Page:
One of the last things that comes to mind when you think of your round the world trip is that rather unspoken concept that you are going to be living from a bag for as long as you persist to meander the globe. This bag is now your bedroom, kitchen and living space all in one. It is however, not your toilet. With living from such a small space comes the various challenges and trials you will face as a backpacker. It’s too late when trekking for 10 days through the Himalayas or a week through Burmese jungles to realise your bag is digging into your side or that you have to spend an hour dissecting it every single time you need to use your water bottle. I’ve gone through a few a few backpacks, patched them up endless times and here is what I’ve learnt. I am not endorsing any brands here, that’s something you’ll have to figure out yourself. You’ll be bringing your bag to some of the most amazing places on the planet so picking the right one can make a huge difference.

What to look out for!

Support – The main thing to note here is the support. You have to carry everything you own on the road on your back, it makes sense to ensure that it sits on your back comfortably. Most modern bags will come with the frame inside. This can be easily pulled out when you need to clean down or debug your back pack. When picking one, get the shop to load it up with a few kilos of gear so you can get a feel for it. 10-20kg will give you a good feel for it.

Straps – When lugging your life around, most of the weight is being transferred onto your shoulders. Most straps will do just fine if you are only bringing your bag from A to B but realistically when you are carrying your bag around the city of Rome or New Delhi trying to find your bus stop, the straps may start digging into your shoulders. Go for one with plenty of padding, wide straps and clips mid way up that help disperse the pressure around your torso as opposed to all the load being taken by your shoulders.

Raincover – Some bags now come pretty much rain proof as is but a rain cover is always best just to make sure. You may even decide to get a backpack with a raincover built into it. When it starts raining, cover your bag and prevent you documents and clothes from getting wet. As a side note, it is always best advised to keep your travel documents and money in a waterproof pocket within your bag as an extra safety precaution. Your visa stamp is no use as a smudge.

Compartments – This is the key to an efficient bag. You can pack everything as neat and tidy as you feel but when in a rush, retrieving that nail clippers or rapid packing will mean things will most definitely get mixed up. The more pockets you have the more you can divide up your goods into toiletries, first aid, fresh socks, documents or tech gadgets. It allows you to get more specific items out without having to tear your bag apart each and every time.

Size – How big you bag is going to be depends on a few factors really. First, you need to carry a weight that suits your size and build. Too heavy and you can damage your back and too light means you may not be able to bring all that you need. The idea here is not to buy a backpack according to your height but rather to your torso as this is where the load and work is being done. If you are taking a short trip, then keep your bag small, if you are going for several months you should opt for something a little more substantial. Don’t forget if you are going for a big trip, don’t pack things you will only use once or twice. Try picking them up on the road instead. There’s a good chance they’ll be cheaper too. 60-70 litres is just fine for a 2 -3 month trip or more.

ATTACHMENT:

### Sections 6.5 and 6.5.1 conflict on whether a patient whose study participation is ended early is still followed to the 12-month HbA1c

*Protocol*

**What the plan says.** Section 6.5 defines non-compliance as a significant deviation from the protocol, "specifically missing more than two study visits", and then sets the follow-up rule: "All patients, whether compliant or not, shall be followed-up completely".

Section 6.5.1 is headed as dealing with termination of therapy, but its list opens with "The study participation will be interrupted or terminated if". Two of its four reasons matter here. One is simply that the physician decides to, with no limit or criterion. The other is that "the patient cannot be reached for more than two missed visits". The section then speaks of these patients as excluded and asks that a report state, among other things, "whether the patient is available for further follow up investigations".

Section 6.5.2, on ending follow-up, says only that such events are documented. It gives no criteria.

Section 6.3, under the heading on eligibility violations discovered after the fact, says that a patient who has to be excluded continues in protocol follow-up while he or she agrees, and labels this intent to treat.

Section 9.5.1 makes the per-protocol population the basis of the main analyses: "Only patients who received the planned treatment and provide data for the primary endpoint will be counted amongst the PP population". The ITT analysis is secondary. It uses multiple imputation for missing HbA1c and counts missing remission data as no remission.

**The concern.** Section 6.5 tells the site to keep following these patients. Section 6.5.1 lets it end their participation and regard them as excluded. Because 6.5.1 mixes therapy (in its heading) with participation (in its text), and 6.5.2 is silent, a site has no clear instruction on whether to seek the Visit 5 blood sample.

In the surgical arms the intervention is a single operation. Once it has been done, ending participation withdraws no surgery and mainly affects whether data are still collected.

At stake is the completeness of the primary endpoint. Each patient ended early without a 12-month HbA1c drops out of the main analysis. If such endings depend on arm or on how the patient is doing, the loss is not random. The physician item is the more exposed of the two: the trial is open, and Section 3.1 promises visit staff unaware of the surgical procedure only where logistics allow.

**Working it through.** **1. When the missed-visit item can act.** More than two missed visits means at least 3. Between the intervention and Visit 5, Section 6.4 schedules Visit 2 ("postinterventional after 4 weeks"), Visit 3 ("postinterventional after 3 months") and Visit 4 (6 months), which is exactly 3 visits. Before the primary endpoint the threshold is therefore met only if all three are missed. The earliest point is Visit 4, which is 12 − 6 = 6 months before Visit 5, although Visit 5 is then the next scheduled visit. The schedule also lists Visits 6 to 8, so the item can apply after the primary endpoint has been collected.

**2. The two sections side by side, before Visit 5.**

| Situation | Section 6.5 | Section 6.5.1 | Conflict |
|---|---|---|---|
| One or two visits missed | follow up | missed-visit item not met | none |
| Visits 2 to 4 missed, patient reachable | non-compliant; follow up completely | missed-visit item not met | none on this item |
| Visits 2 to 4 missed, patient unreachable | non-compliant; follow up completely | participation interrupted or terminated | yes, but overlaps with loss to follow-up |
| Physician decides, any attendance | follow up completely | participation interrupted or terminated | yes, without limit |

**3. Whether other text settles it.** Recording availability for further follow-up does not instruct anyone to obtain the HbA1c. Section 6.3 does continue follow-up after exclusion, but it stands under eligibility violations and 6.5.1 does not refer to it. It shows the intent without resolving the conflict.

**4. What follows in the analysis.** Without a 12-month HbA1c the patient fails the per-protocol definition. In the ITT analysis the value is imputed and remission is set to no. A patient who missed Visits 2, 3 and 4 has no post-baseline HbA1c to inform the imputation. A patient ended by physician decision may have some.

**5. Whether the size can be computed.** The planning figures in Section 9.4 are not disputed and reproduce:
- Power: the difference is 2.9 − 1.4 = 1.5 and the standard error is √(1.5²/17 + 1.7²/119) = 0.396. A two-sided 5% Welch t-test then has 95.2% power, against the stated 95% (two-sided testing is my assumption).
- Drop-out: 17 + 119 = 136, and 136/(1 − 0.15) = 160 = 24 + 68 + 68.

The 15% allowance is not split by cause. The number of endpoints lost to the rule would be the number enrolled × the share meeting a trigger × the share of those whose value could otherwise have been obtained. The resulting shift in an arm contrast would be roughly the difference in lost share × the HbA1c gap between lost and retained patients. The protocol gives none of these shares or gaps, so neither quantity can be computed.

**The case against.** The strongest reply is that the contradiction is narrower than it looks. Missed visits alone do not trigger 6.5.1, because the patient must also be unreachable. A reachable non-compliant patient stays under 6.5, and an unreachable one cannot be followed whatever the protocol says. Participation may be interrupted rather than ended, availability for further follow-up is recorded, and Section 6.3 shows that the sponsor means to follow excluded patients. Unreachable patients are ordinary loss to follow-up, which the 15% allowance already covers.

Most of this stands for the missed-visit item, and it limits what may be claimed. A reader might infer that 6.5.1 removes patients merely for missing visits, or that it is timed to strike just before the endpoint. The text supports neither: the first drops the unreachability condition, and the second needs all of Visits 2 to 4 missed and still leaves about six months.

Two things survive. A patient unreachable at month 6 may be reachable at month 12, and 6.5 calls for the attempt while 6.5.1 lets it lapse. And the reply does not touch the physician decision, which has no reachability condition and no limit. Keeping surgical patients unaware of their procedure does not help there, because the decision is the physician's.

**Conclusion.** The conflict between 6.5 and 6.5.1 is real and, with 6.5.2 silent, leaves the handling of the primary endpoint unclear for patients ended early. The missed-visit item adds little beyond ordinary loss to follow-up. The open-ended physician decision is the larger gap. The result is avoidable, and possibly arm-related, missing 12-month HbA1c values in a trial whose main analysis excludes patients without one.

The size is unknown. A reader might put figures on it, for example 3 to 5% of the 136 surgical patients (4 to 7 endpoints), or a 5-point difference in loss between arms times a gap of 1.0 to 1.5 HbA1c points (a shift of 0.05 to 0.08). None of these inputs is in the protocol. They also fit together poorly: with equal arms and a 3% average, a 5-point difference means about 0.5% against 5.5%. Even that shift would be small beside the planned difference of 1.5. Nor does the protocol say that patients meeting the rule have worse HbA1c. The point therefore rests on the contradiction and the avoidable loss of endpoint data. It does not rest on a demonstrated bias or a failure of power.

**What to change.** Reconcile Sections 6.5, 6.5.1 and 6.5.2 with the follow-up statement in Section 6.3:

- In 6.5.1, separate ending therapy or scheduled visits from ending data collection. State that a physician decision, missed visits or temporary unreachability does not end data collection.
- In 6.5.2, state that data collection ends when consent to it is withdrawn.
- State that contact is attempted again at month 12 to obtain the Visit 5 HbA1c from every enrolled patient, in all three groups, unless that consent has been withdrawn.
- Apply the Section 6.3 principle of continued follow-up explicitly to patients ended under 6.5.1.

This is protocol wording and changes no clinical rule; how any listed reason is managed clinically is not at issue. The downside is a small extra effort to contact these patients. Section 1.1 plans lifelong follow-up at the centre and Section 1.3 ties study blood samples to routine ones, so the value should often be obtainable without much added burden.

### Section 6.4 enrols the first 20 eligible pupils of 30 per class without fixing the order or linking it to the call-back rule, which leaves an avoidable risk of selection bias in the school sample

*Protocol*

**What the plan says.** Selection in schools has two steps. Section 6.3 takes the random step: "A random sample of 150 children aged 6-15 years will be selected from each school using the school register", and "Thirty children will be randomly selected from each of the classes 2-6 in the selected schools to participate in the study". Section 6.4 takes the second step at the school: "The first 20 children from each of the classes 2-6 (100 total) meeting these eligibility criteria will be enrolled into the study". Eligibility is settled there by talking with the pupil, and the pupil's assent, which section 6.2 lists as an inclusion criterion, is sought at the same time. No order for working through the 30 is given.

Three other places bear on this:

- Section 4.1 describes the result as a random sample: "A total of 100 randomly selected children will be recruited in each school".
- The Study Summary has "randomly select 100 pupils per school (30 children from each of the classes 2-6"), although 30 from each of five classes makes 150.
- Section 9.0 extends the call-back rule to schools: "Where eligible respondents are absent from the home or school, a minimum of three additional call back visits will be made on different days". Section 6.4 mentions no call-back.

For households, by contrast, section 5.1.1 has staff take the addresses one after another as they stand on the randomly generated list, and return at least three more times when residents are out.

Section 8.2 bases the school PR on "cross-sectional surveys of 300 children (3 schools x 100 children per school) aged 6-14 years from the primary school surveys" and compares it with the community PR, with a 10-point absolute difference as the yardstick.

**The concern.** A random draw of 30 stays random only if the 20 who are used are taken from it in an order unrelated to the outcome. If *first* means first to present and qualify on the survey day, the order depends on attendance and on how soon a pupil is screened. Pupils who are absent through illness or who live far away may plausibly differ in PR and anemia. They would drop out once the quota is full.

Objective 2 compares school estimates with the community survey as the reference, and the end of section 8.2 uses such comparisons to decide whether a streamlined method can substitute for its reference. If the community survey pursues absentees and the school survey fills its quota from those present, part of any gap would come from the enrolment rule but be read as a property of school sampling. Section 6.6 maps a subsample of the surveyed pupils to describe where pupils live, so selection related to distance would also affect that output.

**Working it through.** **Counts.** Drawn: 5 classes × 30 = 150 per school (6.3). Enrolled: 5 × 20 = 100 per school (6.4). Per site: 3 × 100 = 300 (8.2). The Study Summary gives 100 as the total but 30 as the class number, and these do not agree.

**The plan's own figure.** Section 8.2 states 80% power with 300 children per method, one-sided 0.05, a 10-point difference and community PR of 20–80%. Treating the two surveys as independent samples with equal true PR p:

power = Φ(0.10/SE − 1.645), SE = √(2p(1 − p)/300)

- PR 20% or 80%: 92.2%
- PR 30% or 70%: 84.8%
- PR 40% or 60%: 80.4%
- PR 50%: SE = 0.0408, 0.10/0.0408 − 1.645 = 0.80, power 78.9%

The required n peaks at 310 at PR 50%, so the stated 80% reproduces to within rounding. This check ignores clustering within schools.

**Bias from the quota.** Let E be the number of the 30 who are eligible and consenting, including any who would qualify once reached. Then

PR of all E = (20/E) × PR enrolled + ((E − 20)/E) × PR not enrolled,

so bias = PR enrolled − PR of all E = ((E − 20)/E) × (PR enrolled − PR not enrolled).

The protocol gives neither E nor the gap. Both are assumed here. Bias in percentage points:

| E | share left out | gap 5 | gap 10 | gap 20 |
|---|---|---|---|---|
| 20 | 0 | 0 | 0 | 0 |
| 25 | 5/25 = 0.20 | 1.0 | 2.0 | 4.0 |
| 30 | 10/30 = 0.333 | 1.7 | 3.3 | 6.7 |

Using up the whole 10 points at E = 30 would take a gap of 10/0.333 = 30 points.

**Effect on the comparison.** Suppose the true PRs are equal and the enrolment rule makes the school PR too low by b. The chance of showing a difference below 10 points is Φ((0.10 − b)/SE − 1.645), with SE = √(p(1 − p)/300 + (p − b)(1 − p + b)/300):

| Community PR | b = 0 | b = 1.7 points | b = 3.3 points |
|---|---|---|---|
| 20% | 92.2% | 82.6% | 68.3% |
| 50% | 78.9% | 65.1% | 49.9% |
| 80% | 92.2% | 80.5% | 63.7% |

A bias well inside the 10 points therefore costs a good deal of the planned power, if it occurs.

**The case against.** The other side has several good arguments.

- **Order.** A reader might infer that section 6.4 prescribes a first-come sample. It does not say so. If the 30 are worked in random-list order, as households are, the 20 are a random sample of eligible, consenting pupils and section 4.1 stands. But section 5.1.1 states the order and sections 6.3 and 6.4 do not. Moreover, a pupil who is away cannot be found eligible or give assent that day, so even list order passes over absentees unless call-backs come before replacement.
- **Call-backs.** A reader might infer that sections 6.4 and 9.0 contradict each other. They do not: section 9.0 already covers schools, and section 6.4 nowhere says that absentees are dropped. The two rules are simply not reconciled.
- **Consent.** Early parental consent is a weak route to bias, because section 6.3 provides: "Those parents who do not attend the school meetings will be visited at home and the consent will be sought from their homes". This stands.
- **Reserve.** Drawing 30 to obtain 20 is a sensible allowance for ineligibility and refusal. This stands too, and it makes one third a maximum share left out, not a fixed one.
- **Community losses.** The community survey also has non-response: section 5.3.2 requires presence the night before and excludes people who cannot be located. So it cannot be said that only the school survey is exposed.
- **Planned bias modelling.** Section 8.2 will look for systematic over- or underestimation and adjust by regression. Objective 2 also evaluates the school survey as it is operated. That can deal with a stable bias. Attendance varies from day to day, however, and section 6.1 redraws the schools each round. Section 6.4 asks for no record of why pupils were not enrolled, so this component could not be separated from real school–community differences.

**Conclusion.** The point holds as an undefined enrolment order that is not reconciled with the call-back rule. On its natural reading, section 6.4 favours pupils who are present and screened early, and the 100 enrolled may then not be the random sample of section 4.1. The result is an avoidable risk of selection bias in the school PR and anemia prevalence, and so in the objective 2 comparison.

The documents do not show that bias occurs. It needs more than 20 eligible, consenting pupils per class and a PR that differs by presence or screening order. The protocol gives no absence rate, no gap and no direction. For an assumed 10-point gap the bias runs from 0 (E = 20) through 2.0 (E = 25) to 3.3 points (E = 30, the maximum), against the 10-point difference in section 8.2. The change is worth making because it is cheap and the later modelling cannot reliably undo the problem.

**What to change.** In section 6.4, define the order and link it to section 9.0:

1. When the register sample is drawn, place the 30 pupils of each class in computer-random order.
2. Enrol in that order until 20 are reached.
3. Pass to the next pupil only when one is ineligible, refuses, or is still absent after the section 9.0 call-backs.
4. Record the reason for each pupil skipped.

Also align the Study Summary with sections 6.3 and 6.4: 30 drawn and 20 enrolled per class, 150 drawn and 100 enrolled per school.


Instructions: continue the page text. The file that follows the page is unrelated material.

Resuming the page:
Features – The features and accessories you get with your bag will really depend on you and what you intent to do on your trip. Having trekking pole straps is very useful if you actually intend on going trekking. The idea here is that you will spend less getting a more basic bag and that may very well be all that you need. Don’t buy into the flashy perks of a bag if you know deep down they are no use to you. High quality straps and zips will make your bag last a whole lot longer.

Design – Although not a very important park of a bag it is worth picking a backpack that is notable in design and bright in colour. This makes it easier when grabbing your bag from the undercarriage of a bus late at night or in a rapid dash from the carousel in the airport.

Day Pack – Having a small backpack for your camera, bottled water and other day to day goods when you are out sight seeing is extremely important. Simply carrying your bag everywhere is not an option or taking half the good outs to transform it into a day pack is very time and energy consuming. Instead get one you can zip away from your backpack or get an easily collapsible one you can tuck into a small compartment. The lighter the better as you won’t be carrying much in it bag anyway.

Other Features – Keep your eyes open for things like lockable zippers which can be handy when sleeping near your bag, a contoured backpack that fits snugly to your spines contour and finally a padded belt around your hips that keep the back firm against your body and less likely to throw your balance off centre. Very easy to do when climbing up and down steps or to let people pass you by when in tight spaces.


  • Don’t place your bag on the floor in a hostel as it is privy to bugs, fleas and insects.
  • Don’t leave food in your bag where rats may be about
  • Do clear out your bag now and again to get rid of things you don’t need
  • Do mend any holes you see as they form
  • Don’t leave liquids in with your clothes or valuable in case they burst
  • Lock it up where possible and keep the zips facing towards your bed to make them more difficult to access while you sleep